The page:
Peterson is right to point out how wealth and success accumulates to the few at the top, but he has zero to say about how to alleviate that overdistribution towards the top. He basically pretends that that it is a natural function and we don’t have any idea how to alleviate it. Many societies have features which mitigate the overaccumulation of wealth at the top, whereas unregulated Capitalism promotes it. There is a major difference between today’s neoliberal Capitalism that concentrates wealth and the giving away of wealth in order to gain social status among the Native Americans of the Pacific NorthWest. Peterson pretends that there is no social policy to address the overaccumulation at the top (other than making war and promoting plague), whereas any sociologist or historian could point to dozens of ways to address this problem (including changing Capitalism, which Peterson refuses to consider).

Peterson talks about the studies among animals showing that reciprocity arises naturally from play and is essential for development. Based on those studies, he concludes that morality is universal and a natural development from play. Strangely, he doesn’t use those same studies to advocate for good social policy. For example, he discusses the studies that show that stable hierarchies occur among chimpanzees when the dominant males establish friendships with the lesser males and look out for the welfare of the baby chimpanzees. In contrast, instability and violence occurs in chimpanzee society, when the males at the top of the hierarchy use physical domination and treat the lower chimpanzees badly, which leads to short reigns of power which are quickly overthrown.

Peterson is strangely silent on the social policy implications of the very studies he cites. The “radical leftists” who Peterson derides would look at those studies and conclude that it is a bad public policy to spend huge amounts on the police and military budgets. They would advocate against domestic policy based on police violence and a foreign policy that tries to physically dominate other nations.

Peterson also talks about the studies where $100 is shared between two people and Peterson noted that the people who are generous and share over 50% will do better in the long run. He doesn’t use those studies, however, to conclude that the wealthy should be forced to share their wealth with the lower classes and treat then better if we want a stable and prosperous society.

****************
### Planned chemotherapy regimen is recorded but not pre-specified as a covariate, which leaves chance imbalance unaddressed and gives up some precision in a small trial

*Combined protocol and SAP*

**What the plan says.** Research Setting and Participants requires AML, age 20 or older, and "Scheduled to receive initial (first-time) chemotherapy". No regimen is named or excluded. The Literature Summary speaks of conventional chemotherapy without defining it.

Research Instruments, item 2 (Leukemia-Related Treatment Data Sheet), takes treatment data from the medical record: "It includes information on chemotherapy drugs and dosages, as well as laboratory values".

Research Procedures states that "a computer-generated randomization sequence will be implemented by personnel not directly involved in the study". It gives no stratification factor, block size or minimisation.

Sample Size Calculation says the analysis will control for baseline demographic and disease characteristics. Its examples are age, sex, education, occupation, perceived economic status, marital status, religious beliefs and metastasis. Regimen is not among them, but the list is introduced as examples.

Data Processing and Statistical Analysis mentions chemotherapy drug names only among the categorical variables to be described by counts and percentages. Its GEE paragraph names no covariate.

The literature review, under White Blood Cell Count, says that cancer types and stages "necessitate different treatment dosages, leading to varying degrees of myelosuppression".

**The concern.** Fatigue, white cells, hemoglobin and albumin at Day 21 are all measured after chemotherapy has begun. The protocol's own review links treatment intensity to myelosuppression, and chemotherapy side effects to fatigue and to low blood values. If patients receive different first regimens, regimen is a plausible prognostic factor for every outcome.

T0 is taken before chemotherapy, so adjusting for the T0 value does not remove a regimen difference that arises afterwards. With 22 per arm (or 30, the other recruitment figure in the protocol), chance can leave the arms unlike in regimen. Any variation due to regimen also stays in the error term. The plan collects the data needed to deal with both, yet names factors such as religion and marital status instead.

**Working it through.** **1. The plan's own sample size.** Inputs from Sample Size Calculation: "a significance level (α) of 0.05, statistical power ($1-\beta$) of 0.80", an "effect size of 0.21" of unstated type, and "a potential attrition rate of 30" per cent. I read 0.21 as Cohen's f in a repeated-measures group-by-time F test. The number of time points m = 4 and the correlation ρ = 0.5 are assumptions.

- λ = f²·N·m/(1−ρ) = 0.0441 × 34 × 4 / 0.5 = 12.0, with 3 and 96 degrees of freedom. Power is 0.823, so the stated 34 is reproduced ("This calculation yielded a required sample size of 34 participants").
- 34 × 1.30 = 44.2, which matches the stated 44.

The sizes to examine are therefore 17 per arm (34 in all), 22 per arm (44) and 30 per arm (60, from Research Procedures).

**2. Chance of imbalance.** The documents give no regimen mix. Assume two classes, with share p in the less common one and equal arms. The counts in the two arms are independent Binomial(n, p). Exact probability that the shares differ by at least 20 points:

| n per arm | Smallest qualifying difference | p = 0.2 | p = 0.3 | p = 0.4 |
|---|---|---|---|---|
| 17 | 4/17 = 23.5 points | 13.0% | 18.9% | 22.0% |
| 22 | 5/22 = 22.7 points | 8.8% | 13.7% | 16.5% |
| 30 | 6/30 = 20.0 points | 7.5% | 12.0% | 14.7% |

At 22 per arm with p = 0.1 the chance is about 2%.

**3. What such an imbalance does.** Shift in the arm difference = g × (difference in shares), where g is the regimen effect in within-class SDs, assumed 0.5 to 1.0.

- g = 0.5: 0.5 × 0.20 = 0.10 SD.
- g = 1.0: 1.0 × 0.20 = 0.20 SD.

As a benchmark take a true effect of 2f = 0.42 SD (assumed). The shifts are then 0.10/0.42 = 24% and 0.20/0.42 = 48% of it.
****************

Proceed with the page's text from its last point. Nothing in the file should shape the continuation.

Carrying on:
Peterson is correct to point out that women on average are more interested in people and men are more interested in things, but that doesn’t mean that sexism doesn’t exist in the STEM fields or that we shouldn’t have social policies to encourage women and minorities to pursue those fields, just like we should have social policies to encourage men to become nurses and teachers. Sexist attitudes do exist in these fields of work and it helps society as a whole to overcome them. Men who find childhood development fascinating shouldn’t feel belittled and their masculinity challenged when they become kindergarten teachers, just like women shouldn’t be steered away from using math. We need social policies to fight against sexist attitudes in society rather than pretending that is entirely the natural interests of the sexes that lead to gender disparities in jobs. Peterson is right that there are different interests on average in the sexes, so some of the gender disparities are not socially constructed, but some of the disparity is also socially constructed. We have both biological and social and cultural factors that lead to gender disparities and he refuses to talk about the policies that are needed to address the social and cultural factors.

Peterson became famous last year when he argued against rules banning gender discrimination in speech in Canadian universities. Peterson derides the social construction of gender as having no basis in the scientific literature and dismisses it as a form of “cultural Marxism” promoted by leftist academics. It seems rather bizarre to me to call the social construction of gender a Marxist idea, since Marx believed that culture was arose from material production and was rooted in materialist interests of the classes. Marxian analysis of culture is diametrically opposed to the postmodern analysis used by many feminists, especially when it is rooted in language. What people like Peterson call “cultural Marxism” did arise from leftist academics, who were often sympathetic to Marxist movements, but it is downright disingenuous for Peterson to tar them as Marxists if you know anything about the philosophical basis of Marx’s arguments.